Big Data and the Role of Statistics

Big Data and the Role of Statistics
This piece is co-authored with Ron Wasserstein, Executive Director for the American Statistical Association (ASA).

The White House Office of Science and Technology Policy is hosting a “Big Data event” tomorrow, March 29, at AAAS and will feature representatives from NSF, NIH, NIST, DOD, DARPA and DOE. Other than the speakers, there is little available about what will be announced. We’ll keep you informed as information becomes available. In the meantime, we want your input.

There is no question Big Data has hit the business, government and scientific sectors. Unfortunately, the role of statistics seems too often to be undervalued. Instead, computer science, applied math or other fields are frequently mentioned as the pertinent scientific discipline while statistics is often left out.

The ASA is exploring how it can ensure statistics fulfills its potential in addressing the big data challenges in the industry, government, and science sectors. We’d like your input. Please use the comment space below to give us your ideas for the role of statisticians and the ASA in Big Data (or post your own blog entry).

Some ASA members have already expressed their opinion in Amstat News. In a September 2010 article, “Statistics Ready for a Revolution,” Mark van der Laan and Sherri Rose say the next generation of statisticians must build tools for massive data sets. Their article begins: “The statistics profession has reached a tipping point. The need for valid statistical tools is greater than ever; data sets are massive, often measuring hundreds of thousands of measurements for a single subject. The field is ready for a revolution, one driven by clear, objective benchmarks by which tools can be evaluated. The new generation of statisticians must be ready to take on this challenge.”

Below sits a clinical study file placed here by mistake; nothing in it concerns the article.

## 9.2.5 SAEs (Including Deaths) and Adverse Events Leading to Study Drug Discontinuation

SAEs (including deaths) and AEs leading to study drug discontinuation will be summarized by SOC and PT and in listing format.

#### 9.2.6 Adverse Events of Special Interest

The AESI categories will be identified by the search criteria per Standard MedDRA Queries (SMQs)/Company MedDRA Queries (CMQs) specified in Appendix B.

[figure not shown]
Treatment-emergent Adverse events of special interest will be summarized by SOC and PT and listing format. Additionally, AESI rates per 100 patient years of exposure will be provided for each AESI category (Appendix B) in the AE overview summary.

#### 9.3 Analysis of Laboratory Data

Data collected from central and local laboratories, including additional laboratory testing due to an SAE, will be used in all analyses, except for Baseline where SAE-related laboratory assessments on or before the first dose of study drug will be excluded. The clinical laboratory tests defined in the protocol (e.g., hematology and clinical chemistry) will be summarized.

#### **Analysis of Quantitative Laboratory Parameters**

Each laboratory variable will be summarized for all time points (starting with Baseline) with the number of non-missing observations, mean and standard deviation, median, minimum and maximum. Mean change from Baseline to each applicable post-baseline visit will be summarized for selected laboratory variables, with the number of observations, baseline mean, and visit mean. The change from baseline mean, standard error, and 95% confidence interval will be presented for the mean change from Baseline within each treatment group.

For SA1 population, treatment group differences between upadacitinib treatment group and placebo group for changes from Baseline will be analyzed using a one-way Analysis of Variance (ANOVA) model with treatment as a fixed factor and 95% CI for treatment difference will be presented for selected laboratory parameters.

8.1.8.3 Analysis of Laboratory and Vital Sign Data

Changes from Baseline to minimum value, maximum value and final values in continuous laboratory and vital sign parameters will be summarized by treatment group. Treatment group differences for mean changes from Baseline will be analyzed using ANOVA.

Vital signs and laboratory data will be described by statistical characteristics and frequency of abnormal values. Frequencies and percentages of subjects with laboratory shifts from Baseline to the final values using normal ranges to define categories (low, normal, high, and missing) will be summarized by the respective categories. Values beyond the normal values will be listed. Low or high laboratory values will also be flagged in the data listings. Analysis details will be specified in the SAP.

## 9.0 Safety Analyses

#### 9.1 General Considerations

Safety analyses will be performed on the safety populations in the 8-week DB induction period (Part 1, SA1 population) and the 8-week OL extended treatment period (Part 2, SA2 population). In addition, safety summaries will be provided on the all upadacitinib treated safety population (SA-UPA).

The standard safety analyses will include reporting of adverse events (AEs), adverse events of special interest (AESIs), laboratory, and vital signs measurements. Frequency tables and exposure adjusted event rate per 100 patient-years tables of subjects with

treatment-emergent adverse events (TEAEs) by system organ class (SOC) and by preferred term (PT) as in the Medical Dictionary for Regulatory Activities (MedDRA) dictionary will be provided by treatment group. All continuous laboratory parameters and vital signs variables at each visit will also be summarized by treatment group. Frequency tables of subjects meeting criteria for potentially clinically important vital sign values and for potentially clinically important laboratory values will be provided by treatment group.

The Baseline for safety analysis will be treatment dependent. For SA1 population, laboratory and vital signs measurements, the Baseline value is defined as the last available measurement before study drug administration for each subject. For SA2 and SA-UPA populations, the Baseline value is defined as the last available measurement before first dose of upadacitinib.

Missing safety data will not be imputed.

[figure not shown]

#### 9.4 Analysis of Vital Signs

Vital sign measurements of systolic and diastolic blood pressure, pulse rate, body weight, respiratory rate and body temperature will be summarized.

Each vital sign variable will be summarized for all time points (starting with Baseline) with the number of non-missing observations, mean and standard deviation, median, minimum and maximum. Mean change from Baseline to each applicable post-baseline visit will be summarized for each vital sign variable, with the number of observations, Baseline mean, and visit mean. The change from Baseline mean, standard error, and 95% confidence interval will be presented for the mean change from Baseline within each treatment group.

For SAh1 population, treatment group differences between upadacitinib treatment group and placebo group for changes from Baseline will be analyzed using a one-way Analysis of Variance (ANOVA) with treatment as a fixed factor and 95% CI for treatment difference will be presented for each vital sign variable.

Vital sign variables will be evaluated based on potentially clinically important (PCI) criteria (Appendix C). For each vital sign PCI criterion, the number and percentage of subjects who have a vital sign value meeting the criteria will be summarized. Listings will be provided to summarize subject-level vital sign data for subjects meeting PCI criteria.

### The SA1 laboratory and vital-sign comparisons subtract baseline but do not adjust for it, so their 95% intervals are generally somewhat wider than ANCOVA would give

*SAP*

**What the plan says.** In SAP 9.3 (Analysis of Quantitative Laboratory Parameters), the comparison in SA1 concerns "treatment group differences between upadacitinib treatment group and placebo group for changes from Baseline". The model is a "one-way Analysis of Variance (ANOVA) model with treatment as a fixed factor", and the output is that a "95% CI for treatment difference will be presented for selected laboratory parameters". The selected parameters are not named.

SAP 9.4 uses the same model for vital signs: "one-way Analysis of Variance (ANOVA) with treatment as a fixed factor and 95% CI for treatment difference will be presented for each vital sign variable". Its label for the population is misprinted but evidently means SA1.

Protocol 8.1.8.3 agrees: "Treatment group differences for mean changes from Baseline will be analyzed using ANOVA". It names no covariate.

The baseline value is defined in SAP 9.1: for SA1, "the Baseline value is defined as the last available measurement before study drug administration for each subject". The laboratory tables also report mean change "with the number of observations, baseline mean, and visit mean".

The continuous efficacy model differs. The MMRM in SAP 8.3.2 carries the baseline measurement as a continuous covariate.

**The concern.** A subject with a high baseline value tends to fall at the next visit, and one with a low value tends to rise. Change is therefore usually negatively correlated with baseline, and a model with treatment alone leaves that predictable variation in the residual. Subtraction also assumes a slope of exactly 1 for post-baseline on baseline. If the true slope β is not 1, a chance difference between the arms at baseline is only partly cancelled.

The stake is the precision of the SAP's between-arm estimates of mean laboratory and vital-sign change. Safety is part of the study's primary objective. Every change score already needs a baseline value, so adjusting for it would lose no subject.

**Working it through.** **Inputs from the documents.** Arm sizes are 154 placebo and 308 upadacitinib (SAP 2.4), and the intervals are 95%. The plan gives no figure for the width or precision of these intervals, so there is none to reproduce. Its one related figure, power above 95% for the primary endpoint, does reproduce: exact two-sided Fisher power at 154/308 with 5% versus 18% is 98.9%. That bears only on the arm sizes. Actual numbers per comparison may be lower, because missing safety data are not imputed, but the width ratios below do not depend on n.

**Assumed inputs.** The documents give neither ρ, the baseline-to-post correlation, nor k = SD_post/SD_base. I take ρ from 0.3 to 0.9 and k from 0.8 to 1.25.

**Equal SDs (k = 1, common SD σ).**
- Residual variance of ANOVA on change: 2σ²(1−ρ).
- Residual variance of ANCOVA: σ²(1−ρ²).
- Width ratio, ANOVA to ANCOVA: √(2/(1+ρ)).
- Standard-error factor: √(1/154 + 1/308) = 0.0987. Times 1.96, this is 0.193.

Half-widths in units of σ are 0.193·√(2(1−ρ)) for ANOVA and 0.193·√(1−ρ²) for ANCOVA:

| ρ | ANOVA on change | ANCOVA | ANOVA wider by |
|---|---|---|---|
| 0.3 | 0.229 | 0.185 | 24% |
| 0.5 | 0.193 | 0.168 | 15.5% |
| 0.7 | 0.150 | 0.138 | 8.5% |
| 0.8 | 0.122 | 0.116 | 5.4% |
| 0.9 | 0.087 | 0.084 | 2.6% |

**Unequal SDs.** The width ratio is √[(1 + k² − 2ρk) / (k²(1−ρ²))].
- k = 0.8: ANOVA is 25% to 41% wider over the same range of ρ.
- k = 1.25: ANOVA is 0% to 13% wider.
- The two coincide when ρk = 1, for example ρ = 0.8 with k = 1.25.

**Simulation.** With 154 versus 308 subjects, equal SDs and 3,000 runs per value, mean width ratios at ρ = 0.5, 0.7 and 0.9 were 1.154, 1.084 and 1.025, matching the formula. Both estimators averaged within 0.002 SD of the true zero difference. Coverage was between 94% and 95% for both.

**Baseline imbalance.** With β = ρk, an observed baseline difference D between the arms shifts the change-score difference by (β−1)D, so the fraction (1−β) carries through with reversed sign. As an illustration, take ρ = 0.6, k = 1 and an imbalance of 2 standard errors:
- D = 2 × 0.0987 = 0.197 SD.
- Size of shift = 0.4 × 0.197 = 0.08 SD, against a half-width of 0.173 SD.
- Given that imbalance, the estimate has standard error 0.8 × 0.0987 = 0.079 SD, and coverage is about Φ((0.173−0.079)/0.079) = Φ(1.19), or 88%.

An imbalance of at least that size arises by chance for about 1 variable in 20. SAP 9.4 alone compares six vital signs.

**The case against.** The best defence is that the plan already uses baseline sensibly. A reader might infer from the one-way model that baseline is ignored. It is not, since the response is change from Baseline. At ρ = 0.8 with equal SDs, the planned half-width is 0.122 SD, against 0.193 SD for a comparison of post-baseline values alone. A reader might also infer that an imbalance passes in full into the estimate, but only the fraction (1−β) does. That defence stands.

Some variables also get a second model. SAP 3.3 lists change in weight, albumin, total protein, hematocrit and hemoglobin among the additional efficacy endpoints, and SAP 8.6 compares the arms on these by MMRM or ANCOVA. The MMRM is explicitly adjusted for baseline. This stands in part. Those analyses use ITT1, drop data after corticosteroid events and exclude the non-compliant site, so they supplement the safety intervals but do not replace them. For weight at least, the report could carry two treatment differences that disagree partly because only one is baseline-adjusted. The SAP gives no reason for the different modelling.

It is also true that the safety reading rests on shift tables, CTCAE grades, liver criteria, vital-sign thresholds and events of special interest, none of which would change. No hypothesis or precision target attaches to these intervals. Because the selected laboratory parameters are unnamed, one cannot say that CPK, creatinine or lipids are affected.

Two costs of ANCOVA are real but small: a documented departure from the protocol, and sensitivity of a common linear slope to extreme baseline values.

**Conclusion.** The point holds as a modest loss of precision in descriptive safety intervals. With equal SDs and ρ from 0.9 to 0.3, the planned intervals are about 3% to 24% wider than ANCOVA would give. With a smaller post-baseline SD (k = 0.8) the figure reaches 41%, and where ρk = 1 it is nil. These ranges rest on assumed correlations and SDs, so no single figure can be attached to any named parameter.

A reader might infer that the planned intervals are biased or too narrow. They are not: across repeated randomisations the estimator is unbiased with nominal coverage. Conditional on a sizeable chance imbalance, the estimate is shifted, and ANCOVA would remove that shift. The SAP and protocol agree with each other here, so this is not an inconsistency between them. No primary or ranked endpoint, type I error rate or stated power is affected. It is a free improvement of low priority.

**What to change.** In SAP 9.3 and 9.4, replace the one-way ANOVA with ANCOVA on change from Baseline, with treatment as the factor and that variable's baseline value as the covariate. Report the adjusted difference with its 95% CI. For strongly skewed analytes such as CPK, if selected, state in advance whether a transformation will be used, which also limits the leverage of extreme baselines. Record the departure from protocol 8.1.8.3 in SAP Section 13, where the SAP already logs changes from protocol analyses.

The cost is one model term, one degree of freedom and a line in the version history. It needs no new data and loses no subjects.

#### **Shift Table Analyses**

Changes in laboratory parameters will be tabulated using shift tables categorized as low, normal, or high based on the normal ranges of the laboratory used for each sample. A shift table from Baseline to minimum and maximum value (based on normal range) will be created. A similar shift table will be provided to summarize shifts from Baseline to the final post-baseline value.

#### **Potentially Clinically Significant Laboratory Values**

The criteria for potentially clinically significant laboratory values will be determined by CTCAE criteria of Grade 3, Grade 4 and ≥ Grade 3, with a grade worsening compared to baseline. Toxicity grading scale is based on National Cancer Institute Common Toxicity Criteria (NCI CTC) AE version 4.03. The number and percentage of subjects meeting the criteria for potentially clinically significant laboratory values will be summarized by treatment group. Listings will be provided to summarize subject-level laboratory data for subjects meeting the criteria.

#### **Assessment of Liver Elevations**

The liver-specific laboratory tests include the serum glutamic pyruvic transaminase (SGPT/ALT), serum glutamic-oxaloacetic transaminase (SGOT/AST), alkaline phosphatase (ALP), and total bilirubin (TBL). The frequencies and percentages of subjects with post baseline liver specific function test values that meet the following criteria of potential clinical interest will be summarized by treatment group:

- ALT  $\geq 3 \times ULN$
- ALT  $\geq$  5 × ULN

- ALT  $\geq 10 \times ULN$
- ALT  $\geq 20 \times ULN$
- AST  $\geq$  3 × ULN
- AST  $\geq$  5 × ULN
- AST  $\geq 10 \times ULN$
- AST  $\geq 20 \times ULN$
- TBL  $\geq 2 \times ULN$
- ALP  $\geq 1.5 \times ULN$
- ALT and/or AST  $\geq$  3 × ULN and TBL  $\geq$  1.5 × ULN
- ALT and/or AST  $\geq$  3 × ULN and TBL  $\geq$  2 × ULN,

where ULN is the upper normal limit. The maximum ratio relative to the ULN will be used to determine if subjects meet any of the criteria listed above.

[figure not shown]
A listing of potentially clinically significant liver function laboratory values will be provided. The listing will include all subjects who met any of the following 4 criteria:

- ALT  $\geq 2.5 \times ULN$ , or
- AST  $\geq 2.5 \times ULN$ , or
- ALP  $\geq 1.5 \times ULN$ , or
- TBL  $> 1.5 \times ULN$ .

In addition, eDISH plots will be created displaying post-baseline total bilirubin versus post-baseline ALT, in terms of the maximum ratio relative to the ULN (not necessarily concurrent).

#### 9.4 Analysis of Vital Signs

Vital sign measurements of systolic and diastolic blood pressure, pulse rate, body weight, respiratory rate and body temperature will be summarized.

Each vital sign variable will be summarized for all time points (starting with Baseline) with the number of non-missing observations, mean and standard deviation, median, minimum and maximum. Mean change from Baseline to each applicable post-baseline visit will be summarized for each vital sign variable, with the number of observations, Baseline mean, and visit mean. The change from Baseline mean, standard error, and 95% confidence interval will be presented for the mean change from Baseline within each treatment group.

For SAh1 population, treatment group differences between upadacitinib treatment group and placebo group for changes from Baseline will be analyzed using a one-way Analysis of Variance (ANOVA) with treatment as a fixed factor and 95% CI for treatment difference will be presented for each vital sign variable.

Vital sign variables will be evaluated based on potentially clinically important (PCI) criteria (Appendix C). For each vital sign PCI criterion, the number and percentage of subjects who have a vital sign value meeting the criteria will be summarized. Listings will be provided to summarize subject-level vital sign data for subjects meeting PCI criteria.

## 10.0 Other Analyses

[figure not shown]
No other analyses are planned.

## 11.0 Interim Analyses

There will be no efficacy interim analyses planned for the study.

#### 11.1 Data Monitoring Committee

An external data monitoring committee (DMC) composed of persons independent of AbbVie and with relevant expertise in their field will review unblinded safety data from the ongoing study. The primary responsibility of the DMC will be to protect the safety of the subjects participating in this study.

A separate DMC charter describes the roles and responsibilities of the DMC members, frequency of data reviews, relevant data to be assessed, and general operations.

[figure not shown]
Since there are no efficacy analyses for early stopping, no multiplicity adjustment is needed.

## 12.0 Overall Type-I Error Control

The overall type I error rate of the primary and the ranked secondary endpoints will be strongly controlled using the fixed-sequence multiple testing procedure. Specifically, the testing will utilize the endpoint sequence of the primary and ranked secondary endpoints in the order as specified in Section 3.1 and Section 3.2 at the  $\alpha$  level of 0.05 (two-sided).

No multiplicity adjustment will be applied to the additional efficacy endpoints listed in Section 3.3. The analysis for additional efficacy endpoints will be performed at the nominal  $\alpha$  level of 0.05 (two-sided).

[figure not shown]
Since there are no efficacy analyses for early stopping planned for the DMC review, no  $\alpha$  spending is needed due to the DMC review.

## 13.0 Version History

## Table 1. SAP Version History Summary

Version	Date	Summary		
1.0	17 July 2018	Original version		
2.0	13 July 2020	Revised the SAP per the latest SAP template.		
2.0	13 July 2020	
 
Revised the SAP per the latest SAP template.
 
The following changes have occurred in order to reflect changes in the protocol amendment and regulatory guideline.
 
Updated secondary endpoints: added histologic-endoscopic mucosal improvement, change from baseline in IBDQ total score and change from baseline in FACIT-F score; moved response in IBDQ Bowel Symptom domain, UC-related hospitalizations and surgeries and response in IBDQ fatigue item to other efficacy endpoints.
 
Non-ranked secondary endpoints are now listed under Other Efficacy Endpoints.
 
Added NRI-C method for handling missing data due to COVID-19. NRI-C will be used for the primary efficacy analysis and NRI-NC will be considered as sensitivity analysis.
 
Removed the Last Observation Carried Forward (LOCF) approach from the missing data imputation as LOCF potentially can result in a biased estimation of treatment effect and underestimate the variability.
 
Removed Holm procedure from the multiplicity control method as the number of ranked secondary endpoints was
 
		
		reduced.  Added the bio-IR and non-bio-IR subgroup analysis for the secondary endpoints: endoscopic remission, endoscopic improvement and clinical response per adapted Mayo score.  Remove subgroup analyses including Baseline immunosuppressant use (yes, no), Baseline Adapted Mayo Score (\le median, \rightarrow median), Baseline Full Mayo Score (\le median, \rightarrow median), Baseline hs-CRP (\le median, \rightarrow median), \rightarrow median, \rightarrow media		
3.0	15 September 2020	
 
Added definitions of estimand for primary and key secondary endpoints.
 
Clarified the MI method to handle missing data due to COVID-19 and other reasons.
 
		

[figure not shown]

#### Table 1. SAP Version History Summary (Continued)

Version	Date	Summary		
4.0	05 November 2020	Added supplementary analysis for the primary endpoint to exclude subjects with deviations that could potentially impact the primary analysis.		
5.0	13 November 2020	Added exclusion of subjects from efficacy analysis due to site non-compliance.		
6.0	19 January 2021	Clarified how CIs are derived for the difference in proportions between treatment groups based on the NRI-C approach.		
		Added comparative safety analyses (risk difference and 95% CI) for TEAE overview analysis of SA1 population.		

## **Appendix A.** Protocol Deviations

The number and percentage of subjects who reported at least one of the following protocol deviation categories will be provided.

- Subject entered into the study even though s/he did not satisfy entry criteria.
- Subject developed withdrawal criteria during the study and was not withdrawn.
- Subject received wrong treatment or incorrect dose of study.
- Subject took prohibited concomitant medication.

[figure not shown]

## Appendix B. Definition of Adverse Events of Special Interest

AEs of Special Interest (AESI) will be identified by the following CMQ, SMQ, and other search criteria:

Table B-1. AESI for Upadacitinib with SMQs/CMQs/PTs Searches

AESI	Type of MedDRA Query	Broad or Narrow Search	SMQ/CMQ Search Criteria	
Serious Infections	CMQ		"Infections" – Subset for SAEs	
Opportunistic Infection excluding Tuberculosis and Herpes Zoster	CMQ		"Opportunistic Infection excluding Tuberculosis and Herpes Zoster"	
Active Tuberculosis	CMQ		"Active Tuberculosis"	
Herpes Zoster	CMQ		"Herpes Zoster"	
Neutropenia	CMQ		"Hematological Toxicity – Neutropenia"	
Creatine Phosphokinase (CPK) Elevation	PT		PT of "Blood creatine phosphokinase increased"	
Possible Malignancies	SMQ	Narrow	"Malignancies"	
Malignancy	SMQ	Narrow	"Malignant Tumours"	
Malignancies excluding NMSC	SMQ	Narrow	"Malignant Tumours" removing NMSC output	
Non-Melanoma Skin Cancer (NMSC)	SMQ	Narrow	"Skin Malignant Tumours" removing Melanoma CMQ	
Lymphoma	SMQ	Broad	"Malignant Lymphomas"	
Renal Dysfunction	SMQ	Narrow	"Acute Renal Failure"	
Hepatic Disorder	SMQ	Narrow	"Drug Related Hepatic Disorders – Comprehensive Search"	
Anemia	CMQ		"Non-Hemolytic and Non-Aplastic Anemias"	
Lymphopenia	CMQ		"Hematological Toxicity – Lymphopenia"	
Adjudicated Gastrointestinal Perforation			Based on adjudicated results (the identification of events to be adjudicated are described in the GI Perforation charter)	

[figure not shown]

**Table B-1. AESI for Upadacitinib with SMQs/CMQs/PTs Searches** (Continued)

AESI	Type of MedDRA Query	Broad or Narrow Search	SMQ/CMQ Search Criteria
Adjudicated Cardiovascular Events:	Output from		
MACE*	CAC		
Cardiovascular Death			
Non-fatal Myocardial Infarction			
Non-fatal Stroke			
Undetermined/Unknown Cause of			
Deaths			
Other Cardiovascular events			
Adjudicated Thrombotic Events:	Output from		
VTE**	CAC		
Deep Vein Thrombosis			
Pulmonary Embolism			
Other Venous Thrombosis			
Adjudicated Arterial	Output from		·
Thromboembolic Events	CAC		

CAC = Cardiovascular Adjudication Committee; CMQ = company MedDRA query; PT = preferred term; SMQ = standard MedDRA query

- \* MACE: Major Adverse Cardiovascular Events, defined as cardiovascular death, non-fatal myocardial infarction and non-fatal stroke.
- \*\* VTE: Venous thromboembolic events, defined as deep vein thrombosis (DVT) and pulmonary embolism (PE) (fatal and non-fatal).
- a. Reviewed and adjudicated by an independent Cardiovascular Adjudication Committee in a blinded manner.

ASA Presidents have also been active. Over the past year, ASA President Bob Rodriguez has been giving numerous talks on big data and statistics. His keynote address for the inaugural ASA Conference on Statistical Practice featured the big data challenges for the business community. Earlier this month he gave a presentation at Arizona State University titled, “Business Analytics and Big Data: Is the Statistics Profession Ready?”

In her March 16 AAAS article, “Cutting Edge: Emerging trends in biostatistics,” 2013 President Marie Davidian provides examples of the big data challenges for biomedical and biological science and the opportunities for biostatisticians “to collaborate with the scientists generating the data to develop innovative new theory and methods to tackle problems never envisioned by the biostatisticians of yesterday.”